This should therefore not be seen as one method, but rather as a spirit of research that is diffracted through myriad attempts to go where these children are, each in their own way, and to find a means of creating a bridge or a passage-way without ever believing that the relationship is established once and for all. As opposed to theoretical (indeed highly empirical) care protocols that are based on ready-made representations and instituted diagnoses, the goal was to implement a sensoriality that substitutes for the scheduled time of normalizing care an enduring attention to the space in which these children’s bodies locate themselves using forms, colours, smells, and rhythms. Deligny defines spatiality as a seventh sense (in addition to the five generally identified senses, to which he adds, for speaking humanity, the sense of history, the great history and the small, “one’s own history”). The space of living areas where language is no longer the dominant form of exchange, where it is dismissed because of the violence that it represents for children who are commanded to respond to what remains alien to them, is thus a space humming with signs, objects, places, and displacements that provides them with as many opportunities to act, in other words to join the dance of common life, to let their roaming drift towards environs in which they eventually enter into passive or active, contemplative or industrious consonances, harmonics, with the dos of the typicalhomo faber that surround and look after them with great attention. 

[...] Deligny’s originality lies both in raising the question of “what is to be done?” (“with them” and not “about them”) before the question of knowing what to think of them, and to immediately turn this “doing” into something to be thought: an alternative anthropology, equally distant from psychiatry and psychoanalysis, and that is first and foremost a political anthropology, since the autistic young people appeared to him as requiring rethinking and implementing not a social relationship or a social bond (terms that always suggest a pseudo-obviousness that conceals both the “uneasiness” and conflictuality), but an extended political community that is redefined to include the figure par excellence of exclusion.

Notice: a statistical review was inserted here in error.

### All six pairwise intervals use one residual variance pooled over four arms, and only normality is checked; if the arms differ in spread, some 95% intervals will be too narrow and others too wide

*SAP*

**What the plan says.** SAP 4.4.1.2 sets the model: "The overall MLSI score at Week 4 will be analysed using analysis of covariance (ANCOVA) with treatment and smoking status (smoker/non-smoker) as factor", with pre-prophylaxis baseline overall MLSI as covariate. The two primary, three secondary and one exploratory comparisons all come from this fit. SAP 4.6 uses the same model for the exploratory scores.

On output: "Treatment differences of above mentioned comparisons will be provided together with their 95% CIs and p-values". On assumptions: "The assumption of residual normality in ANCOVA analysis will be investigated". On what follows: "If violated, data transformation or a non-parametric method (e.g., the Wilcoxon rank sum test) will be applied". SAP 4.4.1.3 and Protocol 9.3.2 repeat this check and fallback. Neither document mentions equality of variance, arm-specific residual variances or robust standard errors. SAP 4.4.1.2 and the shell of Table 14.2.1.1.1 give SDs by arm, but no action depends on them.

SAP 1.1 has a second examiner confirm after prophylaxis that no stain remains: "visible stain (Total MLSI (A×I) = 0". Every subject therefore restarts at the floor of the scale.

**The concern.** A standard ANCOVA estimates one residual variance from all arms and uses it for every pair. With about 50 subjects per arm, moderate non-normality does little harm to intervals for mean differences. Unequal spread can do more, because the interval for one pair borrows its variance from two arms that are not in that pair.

However, Deligny once again refused to express this underlying thought on thecommons within conventional self-righteous, programmatic, and vain discourse. He understood that this thought requires a different mediation in order to be effective: it is the production of these images, concept-objects, tracings, and a proliferating translucent iconography, which “do” rather than say or, even better, which write otherwise and other things. In that sense, the maps have more in common with what Bataille, as well as Deleuze, call “dramatizations,” or ways to continuously reveal, in Deleuze’s words, the “drama” that lies “beneath the logos,” in other words to show how underlying a discourse there is always a world of unconscious gestures and acts that constitute its veritable horizon.